Contractors · Compensation

Cash and Equity for Contractors?

Alex Tang Co-Founder/CEO at Gruv Music

May 21st, 2014

I've got a very early stage startup and I'm looking to hire a contractor to do some iOS dev work.  I was originally hoping to hire him as a first hire, but for reasons of his own, he's not interested in that right now (but he is interested in contract work).  
In any case, I've got some cash to pay, but not tons, so I'm considering doing some sort of cash + equity deal for his work.

Has anyone else done anything like this?  What were your terms?  How much equity did you provide?  In this case, we discussed his monetary rate being about 68% of what he normally charges depending on the amount of equity.

Thanks.

Jake Carlson Software Development Manager at Oracle

May 21st, 2014

Contactor vs Employee makes no difference. Their commitment to the work you are doing is what matters. I was given the choice to become an employee or stay contact with a startup I'm working with right now and was given equity either way. Being an employee does not magically make someone harder to replace; what matters is the actual work they are doing and value to the company. Giving equity is a good way to entice the person to stick around a do a good job, but equity can be granted to contractors as well as employees.

Mike Moyer

May 21st, 2014

I do this all the time. I invented perfectly fair equity model to determine exactly how much equity each person deserves. It's called a Grunt Fundand it will tell you exactly what to give your contractors. Send me your email and I'll send you a copy of the book I wrote on the subject called Slicing Pie: http://www.slicingpie.com/contact/

Ron Sheridan

May 21st, 2014

idea A: Take the dollar amount OUTSTANDING and add a premium percentage say 20% and offer him a convertible note, with no fixed valuation and no cap, (likely you don't have that anyhow), add on a small interest percentage and when you raise a big seed round or A round you will have a valuation, and he can convert at that rate.

The key is closing those deals you have to close in order to SHIP the product and start gaining traction..imo.

Manny Acevedo Business Systems Analyst & Entrepreneur

May 21st, 2014

Only cash. Never give up the equity. If he's not willing to come aboard in some way, then keep it simple. 
Get a quote, pay only for milestone delivery and just move on. 

As a side note, learn to code if you don't know how and be your own technical founder ;) 
You can't do it all, but at least you'll know if the dev work is up to par

Duane Nickull Chief Marketing Officer, Co-Founder at Cheddar Labs

May 21st, 2014

We do this very well and at a low cost.  Hot Tomali (www.hottomali.com).  Contact us for a quote too as you more forward.  duane at nickull dot net.

Kevin Lentz

May 21st, 2014

I have done this in the past, and if you go the equity route, I recommend that you structure it as an earn-out or some other performance/milestone-based approach.  Everyone needs to eat, so those projects that are paying the contractor will take precedence over equity-only projects.  This can lead to weak deliverables or missed milestones.  And you don't want to be locked into a fixed equity percentage in those scenarios.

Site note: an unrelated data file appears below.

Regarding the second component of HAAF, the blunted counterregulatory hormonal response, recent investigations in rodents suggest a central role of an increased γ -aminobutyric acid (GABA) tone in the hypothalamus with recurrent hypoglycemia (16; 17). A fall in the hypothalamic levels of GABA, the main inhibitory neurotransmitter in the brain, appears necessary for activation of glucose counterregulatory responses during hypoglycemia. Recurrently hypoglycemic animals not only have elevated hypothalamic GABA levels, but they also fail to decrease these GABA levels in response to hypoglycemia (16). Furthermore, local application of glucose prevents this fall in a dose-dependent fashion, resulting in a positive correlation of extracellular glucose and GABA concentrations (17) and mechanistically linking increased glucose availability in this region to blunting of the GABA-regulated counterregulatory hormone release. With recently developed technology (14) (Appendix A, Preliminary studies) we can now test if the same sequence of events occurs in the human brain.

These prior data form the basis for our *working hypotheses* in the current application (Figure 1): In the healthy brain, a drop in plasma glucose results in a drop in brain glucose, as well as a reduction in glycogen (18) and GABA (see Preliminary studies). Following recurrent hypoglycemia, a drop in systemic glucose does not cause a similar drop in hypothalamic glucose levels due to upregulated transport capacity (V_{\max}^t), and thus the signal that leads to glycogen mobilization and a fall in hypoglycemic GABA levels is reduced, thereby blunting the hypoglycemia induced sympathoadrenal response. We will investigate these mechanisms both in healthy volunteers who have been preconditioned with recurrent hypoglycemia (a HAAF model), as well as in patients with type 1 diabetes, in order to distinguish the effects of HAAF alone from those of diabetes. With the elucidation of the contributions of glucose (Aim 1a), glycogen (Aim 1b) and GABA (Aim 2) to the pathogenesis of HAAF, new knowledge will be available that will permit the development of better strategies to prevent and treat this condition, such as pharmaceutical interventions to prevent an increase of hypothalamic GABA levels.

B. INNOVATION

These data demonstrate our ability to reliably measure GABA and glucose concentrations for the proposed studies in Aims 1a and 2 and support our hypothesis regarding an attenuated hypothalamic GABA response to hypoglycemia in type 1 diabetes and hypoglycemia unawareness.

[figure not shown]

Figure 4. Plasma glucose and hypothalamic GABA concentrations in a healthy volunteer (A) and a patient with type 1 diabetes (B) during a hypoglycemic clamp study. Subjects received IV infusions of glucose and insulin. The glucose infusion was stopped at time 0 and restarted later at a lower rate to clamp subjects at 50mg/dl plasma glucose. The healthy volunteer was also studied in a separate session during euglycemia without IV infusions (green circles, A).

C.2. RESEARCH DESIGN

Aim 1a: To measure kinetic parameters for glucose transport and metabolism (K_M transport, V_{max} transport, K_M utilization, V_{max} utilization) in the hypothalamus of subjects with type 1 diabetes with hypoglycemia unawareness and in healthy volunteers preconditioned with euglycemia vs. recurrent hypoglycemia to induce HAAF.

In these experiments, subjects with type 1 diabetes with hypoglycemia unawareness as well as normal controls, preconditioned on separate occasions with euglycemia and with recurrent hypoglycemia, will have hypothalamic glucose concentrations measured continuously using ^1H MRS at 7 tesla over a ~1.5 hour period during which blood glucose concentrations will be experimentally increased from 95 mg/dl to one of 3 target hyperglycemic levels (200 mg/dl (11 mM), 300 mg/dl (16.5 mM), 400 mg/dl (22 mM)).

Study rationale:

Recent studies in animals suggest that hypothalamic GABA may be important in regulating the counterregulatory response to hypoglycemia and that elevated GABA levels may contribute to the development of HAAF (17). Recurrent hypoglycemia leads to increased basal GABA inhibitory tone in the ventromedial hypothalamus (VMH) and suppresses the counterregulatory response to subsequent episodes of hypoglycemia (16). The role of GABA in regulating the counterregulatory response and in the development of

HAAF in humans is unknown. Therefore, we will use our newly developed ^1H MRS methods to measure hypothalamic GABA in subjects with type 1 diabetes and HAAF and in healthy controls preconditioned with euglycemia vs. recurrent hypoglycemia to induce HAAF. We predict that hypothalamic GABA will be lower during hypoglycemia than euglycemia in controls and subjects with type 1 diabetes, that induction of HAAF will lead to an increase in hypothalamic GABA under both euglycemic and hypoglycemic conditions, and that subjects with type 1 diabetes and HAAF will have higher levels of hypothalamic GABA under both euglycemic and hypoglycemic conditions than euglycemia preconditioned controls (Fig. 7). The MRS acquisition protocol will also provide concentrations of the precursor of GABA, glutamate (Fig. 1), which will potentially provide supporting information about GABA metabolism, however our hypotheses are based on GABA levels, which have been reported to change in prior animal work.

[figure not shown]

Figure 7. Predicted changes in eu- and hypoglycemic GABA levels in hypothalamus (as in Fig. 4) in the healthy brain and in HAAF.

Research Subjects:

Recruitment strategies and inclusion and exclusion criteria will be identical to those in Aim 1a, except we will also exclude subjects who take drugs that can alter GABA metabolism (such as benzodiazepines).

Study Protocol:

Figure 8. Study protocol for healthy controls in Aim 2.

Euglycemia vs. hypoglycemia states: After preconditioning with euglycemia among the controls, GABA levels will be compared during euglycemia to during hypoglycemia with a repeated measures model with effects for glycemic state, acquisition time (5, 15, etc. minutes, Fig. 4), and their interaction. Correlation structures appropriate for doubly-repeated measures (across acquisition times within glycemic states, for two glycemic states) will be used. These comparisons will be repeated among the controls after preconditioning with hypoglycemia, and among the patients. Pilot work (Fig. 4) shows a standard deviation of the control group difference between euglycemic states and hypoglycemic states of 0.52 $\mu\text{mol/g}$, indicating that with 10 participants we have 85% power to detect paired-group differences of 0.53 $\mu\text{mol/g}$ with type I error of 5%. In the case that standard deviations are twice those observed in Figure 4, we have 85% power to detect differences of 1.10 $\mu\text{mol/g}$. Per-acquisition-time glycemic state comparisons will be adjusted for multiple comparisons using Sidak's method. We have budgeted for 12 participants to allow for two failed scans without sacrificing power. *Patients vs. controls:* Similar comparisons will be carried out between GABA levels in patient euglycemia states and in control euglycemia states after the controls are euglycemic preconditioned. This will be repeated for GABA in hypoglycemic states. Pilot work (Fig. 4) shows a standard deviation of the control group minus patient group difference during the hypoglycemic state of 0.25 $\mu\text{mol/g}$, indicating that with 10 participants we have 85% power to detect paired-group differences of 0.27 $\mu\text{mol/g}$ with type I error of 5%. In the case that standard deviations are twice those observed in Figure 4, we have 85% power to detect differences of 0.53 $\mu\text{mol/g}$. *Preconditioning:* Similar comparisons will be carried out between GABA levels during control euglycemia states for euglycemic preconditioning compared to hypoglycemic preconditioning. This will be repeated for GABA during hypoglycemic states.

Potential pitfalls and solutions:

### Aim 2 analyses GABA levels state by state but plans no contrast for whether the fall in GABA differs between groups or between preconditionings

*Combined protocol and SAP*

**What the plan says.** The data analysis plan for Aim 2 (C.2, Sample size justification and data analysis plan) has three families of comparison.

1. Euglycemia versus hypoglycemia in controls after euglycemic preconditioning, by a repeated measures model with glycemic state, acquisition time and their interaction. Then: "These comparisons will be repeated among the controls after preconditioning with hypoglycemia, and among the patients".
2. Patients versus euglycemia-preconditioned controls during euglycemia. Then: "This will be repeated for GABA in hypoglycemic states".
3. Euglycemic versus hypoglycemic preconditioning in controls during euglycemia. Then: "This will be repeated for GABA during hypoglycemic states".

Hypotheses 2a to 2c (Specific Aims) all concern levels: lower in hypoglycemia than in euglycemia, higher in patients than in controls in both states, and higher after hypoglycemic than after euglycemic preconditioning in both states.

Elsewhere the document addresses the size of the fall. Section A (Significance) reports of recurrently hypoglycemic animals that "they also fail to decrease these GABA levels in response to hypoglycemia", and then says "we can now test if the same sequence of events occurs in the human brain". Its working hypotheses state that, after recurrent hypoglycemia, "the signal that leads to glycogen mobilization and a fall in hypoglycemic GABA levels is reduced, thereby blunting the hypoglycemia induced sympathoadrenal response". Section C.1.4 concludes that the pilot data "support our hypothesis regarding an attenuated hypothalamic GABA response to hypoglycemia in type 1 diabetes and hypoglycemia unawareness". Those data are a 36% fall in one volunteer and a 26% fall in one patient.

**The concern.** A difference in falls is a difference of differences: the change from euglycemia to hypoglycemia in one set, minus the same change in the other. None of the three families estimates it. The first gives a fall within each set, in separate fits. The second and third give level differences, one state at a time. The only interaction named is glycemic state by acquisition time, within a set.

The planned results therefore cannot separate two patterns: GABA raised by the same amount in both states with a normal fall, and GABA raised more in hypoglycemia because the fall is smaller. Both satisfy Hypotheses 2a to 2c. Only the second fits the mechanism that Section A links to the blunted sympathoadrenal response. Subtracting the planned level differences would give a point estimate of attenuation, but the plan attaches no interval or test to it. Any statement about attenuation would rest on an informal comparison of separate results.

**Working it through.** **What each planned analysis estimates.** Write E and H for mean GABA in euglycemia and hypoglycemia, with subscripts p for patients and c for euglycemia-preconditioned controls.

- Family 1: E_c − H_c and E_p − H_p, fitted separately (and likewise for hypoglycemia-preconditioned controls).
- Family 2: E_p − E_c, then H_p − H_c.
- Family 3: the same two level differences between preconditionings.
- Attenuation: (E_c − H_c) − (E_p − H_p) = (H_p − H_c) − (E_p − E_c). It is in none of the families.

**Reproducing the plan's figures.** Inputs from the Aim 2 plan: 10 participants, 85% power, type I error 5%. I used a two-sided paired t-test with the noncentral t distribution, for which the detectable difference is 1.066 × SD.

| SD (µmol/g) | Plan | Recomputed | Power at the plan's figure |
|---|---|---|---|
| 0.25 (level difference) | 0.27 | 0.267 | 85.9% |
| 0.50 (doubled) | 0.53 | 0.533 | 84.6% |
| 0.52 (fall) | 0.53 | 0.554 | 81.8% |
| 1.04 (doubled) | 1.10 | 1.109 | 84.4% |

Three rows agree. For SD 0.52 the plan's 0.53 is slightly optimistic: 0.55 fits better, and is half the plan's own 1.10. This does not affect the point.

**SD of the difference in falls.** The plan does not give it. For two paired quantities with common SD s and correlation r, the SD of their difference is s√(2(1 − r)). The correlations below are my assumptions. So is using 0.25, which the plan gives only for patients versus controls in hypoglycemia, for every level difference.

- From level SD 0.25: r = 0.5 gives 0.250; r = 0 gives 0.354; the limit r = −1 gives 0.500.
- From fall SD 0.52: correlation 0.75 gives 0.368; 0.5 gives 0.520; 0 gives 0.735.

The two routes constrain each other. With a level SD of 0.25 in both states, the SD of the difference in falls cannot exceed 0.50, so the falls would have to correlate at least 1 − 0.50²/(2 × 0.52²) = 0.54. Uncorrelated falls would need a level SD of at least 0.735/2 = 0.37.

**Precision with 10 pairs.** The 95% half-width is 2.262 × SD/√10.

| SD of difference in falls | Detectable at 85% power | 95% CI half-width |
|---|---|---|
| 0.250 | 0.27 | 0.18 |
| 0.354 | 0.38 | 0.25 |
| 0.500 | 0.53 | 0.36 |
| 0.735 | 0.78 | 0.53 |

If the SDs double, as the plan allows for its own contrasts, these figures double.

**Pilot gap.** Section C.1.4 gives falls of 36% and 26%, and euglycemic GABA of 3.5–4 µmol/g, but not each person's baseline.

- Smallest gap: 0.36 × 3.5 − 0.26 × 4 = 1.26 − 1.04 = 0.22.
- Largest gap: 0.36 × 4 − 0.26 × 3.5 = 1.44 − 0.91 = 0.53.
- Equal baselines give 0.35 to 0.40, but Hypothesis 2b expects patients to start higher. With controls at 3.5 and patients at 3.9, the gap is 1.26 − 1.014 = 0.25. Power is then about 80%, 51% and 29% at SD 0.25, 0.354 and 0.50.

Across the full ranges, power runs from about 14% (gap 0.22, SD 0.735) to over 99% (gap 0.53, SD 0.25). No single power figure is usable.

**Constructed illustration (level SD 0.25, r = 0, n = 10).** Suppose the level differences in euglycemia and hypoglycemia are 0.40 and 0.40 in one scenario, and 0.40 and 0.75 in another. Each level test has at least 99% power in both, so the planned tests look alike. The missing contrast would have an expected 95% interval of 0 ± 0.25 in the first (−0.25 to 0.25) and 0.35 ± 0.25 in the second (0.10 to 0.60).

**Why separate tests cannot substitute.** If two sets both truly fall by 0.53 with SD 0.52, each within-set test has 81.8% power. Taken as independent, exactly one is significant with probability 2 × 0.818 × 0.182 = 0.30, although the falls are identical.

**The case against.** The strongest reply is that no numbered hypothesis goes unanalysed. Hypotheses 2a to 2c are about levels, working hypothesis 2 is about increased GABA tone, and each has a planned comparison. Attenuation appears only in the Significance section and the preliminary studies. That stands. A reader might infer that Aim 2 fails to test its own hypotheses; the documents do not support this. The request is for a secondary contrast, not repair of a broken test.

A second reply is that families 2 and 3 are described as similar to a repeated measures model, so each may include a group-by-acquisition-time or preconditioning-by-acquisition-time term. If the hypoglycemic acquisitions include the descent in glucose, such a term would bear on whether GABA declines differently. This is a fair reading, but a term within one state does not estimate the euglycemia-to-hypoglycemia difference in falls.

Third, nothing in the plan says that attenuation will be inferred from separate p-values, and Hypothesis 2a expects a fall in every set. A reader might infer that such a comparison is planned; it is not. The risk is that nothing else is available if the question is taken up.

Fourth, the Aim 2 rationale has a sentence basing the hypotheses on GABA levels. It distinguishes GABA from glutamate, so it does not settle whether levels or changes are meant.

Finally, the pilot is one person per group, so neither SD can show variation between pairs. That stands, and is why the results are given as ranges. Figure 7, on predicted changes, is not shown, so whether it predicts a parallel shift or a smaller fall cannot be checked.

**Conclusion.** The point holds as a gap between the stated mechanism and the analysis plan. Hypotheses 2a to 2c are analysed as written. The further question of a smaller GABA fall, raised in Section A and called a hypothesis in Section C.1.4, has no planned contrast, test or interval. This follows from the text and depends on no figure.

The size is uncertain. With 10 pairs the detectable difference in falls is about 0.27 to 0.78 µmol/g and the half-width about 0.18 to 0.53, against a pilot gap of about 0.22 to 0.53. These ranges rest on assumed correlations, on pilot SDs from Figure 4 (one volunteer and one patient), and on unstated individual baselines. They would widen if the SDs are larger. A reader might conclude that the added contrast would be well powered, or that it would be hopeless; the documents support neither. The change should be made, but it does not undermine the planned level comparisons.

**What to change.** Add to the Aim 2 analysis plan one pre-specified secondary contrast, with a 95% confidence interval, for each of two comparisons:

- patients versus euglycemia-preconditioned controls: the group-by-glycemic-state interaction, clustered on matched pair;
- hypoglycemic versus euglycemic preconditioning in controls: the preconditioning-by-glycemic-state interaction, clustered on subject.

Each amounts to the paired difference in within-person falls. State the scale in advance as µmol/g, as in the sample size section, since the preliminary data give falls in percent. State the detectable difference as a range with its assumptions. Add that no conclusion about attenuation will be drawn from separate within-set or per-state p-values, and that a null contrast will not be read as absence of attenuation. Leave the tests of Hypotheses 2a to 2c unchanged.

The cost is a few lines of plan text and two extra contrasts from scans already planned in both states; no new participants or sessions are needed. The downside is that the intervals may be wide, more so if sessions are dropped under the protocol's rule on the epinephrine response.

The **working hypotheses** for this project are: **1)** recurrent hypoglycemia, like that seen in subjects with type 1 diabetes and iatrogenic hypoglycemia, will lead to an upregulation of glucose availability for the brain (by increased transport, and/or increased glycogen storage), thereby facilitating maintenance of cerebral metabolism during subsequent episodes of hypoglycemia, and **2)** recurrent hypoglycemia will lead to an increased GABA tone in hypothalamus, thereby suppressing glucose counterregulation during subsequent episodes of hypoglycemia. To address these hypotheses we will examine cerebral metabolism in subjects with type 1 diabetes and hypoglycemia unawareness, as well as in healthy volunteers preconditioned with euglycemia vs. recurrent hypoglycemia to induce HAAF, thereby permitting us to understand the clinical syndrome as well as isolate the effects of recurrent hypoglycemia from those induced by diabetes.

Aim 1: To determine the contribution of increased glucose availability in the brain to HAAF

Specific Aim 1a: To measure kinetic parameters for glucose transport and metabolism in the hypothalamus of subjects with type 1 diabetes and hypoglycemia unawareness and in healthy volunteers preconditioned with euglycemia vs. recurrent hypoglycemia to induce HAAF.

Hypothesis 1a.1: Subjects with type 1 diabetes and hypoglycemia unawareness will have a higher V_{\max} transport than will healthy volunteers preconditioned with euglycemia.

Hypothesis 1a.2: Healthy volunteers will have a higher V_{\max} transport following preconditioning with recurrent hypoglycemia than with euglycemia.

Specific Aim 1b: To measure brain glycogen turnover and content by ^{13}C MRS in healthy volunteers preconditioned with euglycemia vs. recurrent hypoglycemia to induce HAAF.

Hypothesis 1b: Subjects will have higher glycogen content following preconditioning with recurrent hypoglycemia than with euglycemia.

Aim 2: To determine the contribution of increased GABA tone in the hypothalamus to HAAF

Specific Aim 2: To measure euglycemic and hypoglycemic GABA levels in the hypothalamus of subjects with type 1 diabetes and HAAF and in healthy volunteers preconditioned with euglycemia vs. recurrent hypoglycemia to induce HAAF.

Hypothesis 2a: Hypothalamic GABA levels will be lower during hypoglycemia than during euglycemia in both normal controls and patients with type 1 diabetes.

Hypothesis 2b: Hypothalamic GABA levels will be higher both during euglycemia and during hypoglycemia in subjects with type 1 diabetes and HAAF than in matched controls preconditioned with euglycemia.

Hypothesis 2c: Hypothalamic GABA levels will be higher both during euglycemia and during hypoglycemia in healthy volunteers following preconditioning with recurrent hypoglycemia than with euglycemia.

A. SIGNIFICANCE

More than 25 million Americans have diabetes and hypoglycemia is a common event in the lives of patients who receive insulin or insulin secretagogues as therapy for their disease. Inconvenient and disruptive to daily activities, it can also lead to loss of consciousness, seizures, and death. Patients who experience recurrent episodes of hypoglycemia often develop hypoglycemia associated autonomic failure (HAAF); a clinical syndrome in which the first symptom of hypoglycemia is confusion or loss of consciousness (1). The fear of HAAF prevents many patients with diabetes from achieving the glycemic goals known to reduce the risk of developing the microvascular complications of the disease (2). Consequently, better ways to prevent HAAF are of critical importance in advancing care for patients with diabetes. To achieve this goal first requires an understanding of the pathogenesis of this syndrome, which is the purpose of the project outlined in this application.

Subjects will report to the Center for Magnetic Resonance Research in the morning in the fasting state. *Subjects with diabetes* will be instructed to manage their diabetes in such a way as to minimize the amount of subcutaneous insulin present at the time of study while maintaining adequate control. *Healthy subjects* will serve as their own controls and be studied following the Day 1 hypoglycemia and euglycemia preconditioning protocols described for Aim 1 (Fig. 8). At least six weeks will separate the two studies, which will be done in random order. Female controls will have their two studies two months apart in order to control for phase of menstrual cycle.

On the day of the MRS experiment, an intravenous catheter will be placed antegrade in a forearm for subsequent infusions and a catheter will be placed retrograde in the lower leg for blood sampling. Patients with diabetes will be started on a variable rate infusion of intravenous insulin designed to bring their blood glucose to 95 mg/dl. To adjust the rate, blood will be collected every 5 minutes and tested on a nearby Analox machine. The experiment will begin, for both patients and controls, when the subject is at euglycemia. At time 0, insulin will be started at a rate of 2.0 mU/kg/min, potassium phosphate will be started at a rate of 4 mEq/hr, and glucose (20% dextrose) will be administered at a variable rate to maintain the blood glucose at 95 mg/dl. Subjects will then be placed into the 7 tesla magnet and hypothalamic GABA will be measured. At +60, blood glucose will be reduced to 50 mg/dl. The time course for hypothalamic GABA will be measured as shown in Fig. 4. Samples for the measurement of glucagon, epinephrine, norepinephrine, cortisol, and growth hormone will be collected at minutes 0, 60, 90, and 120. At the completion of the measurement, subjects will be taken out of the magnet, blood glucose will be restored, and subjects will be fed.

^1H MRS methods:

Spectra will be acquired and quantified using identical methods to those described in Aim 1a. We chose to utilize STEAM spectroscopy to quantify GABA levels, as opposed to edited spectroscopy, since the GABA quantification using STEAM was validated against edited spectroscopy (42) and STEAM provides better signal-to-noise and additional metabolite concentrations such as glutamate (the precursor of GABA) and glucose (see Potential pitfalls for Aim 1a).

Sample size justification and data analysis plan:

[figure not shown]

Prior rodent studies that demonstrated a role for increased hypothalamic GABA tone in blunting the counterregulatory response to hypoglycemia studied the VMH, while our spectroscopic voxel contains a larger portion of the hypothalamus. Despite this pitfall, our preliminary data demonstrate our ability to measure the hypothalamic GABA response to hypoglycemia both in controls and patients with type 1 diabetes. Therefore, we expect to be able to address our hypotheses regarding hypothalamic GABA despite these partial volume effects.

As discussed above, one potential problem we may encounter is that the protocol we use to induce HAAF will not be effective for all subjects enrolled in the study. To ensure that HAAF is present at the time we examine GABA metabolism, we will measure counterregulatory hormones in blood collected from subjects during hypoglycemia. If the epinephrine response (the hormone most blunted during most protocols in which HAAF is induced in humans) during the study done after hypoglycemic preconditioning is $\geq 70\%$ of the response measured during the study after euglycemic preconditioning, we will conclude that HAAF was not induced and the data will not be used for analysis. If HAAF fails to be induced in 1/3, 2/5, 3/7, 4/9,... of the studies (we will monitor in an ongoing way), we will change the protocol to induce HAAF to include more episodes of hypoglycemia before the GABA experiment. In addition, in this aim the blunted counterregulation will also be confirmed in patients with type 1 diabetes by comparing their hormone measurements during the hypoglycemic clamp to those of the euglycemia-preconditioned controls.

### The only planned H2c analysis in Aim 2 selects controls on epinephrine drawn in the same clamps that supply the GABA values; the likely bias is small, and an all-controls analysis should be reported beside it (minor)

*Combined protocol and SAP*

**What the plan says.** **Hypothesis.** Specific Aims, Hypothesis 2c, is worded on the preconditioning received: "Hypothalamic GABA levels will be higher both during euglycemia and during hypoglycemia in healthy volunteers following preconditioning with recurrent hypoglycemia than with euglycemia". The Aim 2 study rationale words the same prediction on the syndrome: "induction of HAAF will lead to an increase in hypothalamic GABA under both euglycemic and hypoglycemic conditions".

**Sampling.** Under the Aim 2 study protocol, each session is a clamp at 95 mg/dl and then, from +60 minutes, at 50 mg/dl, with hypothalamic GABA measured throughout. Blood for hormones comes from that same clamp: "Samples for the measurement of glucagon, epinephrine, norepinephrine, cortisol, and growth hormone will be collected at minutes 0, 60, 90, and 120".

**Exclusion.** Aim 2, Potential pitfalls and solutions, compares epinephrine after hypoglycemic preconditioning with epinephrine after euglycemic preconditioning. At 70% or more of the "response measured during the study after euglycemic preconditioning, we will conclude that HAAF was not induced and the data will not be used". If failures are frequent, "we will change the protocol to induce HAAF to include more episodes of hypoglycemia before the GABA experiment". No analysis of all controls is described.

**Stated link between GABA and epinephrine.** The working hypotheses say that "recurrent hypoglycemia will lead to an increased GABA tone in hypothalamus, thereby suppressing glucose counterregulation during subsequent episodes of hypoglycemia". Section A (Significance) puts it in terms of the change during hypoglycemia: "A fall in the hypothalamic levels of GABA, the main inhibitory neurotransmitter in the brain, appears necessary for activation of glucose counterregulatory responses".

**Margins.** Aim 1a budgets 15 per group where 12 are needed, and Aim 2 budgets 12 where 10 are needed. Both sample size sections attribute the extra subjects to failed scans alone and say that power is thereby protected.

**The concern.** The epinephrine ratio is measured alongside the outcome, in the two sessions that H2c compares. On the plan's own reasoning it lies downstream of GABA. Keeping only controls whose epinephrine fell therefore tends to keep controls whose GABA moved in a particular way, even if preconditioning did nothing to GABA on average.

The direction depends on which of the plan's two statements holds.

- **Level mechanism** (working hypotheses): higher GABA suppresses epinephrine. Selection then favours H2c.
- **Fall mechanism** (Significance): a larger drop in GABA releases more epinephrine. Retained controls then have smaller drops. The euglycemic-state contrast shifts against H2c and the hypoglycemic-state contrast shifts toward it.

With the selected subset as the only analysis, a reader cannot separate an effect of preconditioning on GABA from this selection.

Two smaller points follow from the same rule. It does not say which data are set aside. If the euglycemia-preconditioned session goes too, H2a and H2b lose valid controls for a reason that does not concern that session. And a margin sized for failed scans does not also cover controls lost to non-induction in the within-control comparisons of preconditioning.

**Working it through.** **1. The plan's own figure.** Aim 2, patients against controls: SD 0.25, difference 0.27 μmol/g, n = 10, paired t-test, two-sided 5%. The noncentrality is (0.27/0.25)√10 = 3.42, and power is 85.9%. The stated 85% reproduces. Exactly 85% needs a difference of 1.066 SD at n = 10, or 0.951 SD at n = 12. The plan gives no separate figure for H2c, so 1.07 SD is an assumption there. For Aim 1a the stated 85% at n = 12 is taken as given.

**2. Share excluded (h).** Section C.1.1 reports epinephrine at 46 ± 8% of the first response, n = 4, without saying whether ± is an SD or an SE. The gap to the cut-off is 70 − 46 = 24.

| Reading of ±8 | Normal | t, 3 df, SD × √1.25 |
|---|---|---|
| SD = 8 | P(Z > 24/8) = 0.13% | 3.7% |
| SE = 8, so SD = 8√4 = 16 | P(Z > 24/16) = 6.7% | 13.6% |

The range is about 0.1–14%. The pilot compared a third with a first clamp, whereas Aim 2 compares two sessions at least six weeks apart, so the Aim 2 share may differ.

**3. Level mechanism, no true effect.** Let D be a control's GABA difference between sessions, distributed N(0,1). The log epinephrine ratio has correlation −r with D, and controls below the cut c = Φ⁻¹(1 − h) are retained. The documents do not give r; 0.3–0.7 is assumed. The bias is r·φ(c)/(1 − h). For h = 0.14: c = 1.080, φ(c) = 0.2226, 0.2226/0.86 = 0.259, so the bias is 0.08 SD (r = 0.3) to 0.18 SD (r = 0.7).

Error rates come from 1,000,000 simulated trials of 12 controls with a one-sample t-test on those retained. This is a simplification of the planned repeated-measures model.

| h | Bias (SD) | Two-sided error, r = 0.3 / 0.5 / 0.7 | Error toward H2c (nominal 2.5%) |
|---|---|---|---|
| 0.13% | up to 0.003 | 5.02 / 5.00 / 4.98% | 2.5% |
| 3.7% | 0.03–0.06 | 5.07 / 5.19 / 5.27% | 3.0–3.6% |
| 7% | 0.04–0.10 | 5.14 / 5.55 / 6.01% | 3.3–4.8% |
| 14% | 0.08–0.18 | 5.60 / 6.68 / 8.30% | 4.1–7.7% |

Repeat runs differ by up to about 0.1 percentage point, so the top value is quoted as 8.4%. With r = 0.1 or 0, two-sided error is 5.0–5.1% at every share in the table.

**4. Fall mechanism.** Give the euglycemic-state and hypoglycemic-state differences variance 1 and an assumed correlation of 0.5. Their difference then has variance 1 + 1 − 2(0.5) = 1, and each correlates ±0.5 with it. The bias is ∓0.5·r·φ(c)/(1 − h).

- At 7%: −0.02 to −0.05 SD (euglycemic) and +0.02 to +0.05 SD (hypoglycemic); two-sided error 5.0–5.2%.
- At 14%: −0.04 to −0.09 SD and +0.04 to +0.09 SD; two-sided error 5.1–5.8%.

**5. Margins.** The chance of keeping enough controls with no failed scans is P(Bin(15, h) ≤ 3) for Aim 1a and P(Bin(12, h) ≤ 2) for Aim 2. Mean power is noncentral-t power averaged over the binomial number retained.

If you can absolutely nail all the requirements up front, and then determine the value of the end contribution, you can calculate the equity percentage of the contribution against your pre-money valuation.

Ron Sheridan

June 2nd, 2014

@Alex Tang of Jun 02, 2014:  I think you have it exactly as I stated it.

Upon a new funding round (an A round or even a Seed round), this person has the option of converting their note plus interest (add on the premium (the discount)), into equity in that round at the valuation for that round.

I recommend you establish that they would not receive a Cap in valuation. For that small an amount that should be expected.

Best,

Rick Nguyen Cofounder @ Spot Trender

May 21st, 2014

Depends on the developer's experience and how complicated your project is. Some factors that can affect cost:
-How complicated is the product?
-Level of experience of programmer + Seniority of programmer's current job. For instance, a VP of Engineering from Google might want half of your company - but then you can happily put his/her name on pitch deck.
-Your general knowledge of programming and project management. The more experienced you are with managing project, the more efficient you will be at managing price.
-Your ability to sell your vision. The better you sell, the less equity you have to give.

I've done a range of these, from paying full time market salary to offering 50% of company. Some scenarios that worked well for me before:

-When looking for cofounder: 25-49% equity, no pay - with badass engineers that share your vision and passion. Major plus if he/she understands business fundamentals.

-To get prototype done: outsource this stuff with independent contractors. Pay per milestone, no equity. I paid $5k/month for a fulltime outsourced dev.


Alex Tang Co-Founder/CEO at Gruv Music

May 22nd, 2014

@MannyAcevedo: I code. And am already doing most of the backend (and some of the front end for that matter), but i want to get someone with more skills in the particular area that this piece is being done (iOS/mobile/CoreAudio). 

Alex Tang Co-Founder/CEO at Gruv Music

June 2nd, 2014

@Mike Moyer, @Ron Sheridan: So, if  I understand your concept of using a convertible note: If the contractor's normal rate is 800/day, and he's charging me $550/day (11/16 discount), after we work out all of the usual targets, milestones, etc etc etc and we agree the contract is for say 30 working days.  the difference in the normal vs. our contract rate is $7500.  We'd draw up a convertible note for $7500 with a discount (say 25%).  At a series A event (or other similar), he gets $9375 (125% of $7500) worth of common shares?  Is that correct?